Home parish: St. Mary’s Visitation, Elm Grove
Teaching parish: Holy Apostles, New Berlin
God does not always speak in a booming voice. Far more often, he whispers.
That’s the main lesson Dcn. Patrick Magnor will take away from his time in the seminary. He certainly never expected his discernment process to be easy, but he admits that, at first, he may have expected it to be slightly more … obvious.
“There was an expectation, when I entered seminary, that I would know right away what my vocation was,” said Magnor. “I realized over time that God doesn’t always work that way. It’s not a giant voice in the clouds saying, ‘Patrick, I want you to be a priest.’”
And what he says he has discovered during his priestly formation is a keener appreciation for the magnificent subtlety with which the Lord reveals himself.
“As I look at how God has helped make me more confident in my priestly calling, it’s always been in little, simple ways,” he said. “Sometimes we look for the big show, but when we do that, we’re missing the point. It’s in quiet time in prayer, in different desires of the heart coming forth, in conversations you have with somebody.”
A simple restlessness of the heart was what really began the journey of discernment when he was a senior at UW-Whitewater. As he was preparing to finish his degree in operation and supply chain management, with an eye to working at his family’s metal fabrication business after graduation, he noticed “a growing tension that what I was doing, even though I liked it and enjoyed it, wasn’t what I was made for.”
He had always been a faithful Catholic. He was born in Chicago to Tom and Mary Magnor, and the family moved to Brookfield when he was 3. He grew up at St. Mary’s Visitation Parish in Elm Grove, attended Mercy Academy through fourth grade, was homeschooled for a few years and then attended Trinity Academy in Pewaukee until high school graduation. Regular Mass attendance, Confession and adoration had always been part of his life.
But sitting in church one Sunday listening to the story of the rich young man in Matthew’s Gospel, he realized that he “had been living the faith on my own terms,” he said.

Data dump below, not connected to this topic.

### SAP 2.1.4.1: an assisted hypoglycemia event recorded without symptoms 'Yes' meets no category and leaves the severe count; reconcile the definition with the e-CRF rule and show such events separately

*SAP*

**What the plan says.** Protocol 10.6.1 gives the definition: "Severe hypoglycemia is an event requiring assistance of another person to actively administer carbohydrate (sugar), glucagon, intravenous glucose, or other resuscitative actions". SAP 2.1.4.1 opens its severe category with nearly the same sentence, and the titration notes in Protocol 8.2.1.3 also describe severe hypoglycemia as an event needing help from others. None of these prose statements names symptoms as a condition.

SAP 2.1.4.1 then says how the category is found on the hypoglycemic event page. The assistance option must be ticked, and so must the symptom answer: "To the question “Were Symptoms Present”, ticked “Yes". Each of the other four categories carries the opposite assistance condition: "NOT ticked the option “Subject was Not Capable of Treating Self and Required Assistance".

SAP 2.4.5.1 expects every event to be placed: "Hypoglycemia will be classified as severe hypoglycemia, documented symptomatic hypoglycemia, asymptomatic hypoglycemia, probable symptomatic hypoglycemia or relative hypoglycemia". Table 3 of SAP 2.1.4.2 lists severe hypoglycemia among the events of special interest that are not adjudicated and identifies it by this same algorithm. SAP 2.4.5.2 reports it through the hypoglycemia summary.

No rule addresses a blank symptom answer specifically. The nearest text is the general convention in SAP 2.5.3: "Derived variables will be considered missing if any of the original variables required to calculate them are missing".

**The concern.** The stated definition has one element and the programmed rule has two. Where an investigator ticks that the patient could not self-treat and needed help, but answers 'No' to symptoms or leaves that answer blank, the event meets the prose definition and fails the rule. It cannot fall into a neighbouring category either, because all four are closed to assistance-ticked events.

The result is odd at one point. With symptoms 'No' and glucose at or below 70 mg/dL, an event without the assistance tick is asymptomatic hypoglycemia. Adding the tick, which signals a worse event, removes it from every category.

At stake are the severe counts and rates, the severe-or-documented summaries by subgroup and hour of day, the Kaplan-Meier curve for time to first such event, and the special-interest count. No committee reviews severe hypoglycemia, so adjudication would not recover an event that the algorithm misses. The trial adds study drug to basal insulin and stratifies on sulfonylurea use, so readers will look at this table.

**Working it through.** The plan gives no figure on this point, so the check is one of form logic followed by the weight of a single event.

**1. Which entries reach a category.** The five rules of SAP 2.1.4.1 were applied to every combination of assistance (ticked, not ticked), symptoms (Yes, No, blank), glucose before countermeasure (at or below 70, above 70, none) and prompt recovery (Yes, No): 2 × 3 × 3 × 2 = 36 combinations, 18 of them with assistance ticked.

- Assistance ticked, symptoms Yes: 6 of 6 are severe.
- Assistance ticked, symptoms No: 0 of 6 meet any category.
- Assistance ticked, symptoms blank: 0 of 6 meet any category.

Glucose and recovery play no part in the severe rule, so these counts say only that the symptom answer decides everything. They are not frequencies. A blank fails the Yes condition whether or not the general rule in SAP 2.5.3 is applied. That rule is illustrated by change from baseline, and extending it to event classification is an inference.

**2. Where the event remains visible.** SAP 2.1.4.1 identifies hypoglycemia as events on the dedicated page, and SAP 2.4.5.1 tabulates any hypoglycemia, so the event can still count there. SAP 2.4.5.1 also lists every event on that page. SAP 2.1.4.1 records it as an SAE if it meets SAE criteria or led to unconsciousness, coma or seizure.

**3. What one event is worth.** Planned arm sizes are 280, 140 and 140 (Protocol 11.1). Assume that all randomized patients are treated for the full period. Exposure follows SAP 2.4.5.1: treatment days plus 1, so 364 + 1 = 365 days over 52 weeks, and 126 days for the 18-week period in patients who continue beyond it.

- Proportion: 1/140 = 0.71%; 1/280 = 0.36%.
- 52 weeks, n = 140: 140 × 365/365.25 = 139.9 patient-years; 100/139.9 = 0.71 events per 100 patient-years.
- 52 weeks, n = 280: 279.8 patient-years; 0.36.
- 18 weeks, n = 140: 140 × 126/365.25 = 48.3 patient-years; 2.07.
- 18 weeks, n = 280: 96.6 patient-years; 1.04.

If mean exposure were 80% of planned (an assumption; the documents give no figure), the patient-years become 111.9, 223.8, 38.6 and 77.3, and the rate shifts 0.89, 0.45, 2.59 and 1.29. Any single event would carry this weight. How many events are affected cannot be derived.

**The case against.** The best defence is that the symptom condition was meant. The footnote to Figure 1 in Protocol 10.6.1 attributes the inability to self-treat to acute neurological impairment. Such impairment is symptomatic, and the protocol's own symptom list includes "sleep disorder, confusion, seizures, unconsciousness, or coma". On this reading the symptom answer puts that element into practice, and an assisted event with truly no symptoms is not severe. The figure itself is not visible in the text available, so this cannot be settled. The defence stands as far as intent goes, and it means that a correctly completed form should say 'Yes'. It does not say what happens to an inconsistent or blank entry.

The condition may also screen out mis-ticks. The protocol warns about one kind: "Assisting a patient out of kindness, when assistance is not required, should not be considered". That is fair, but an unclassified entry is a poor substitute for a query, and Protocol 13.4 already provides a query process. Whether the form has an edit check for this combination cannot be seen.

“The rich man comes to Jesus and says, ‘I’ve done all these things with my life, what do I still lack?’ And what I realized was, there was something lacking in my life,” he said. “I was living my faith, but I wasn’t being generous with God.”
In the midst of this “turmoil,” he was encouraged by Fr. Peter Berger, pastor at St. Mary’s Visitation, to attend a discernment retreat at the seminary. It was on that retreat, in December 2013, as he prayed before the Blessed Sacrament, that a quiet, unassuming desire for the priesthood emerged in Magnor’s heart.
He applied and was accepted to the seminary the following fall, but he acknowledges that his first few semesters were difficult. “I would say one of the hardest years of my life was the first year I entered seminary,” he said. “You’re changing the whole course of your life, based off of a simple desire in your heart, a simple whisper you hear in prayer.”
He had a sense of disorientation; his whole life trajectory had been changed, and through discernment and spiritual direction, by the end of his first year he believed that “there’s no chance I’m going to be a priest.”
But that summer would prove to be a formative experience for him, as he lived at the John Paul II House of Discernment in Shorewood with Fr. Luke Strand. “My vocation was kind of shaky,” he said. At the time, Fr. Strand was undergoing treatment for prostate cancer. “To live with a priest who was going through a health crisis, and really struggling with his health, was a really beautiful thing,” said Magnor. “It helped me see the sacrificial side of the priesthood. He would offer Mass for us while he was sick, and in a lot of pain, and to see that was a really beautiful thing. I think that experience was something that helped me decide, I’m at least going to go back for another year.”
That decision would become “the best decision I ever made,” he said. “From there, gradually, over time, little by little, through prayer, I became more confident that this is in fact God’s will for me.”
At Magnor’s teaching parish, Holy Apostles in New Berlin, he has distinguished himself as someone who is eager to serve, willing to adapt to a variety of pastoral situations and anxious to witness to the power of prayer.
“He’s really good with people, and that’s a big deal in becoming a priest,” said Fr. Don Thimm, pastor at Holy Apostles. Fr. Thimm describes Magnor as “joyous.”
“He has great ability and skills, that’s very obvious, but he uses them very well. People have just been amazed at his preaching. He has incredible maturity as a preacher, in terms of messaging but also in his ability to connect with people.”
Looking forward to his future as a priest, Magnor said his greatest sense of excitement comes from the idea of being able to celebrate the Mass.
“Since receiving the catechesis as a kid of what the Eucharist is, it’s just something that’s always blown my mind. I don’t think I can ever get my mind over how amazing it is,” he said. “God can give us nothing better than the Eucharist, because he’s giving us himself. And to be a priest and to be a minister of that, and to offer that sacrifice and feed the people of God with the Body and Blood of Christ, that’s a huge privilege, a gift and a mystery.”
Dcn. Justin Weber
Home parish: St. Killian, Hartford
Teaching parish: St. Mary’s Visitation, Elm Grove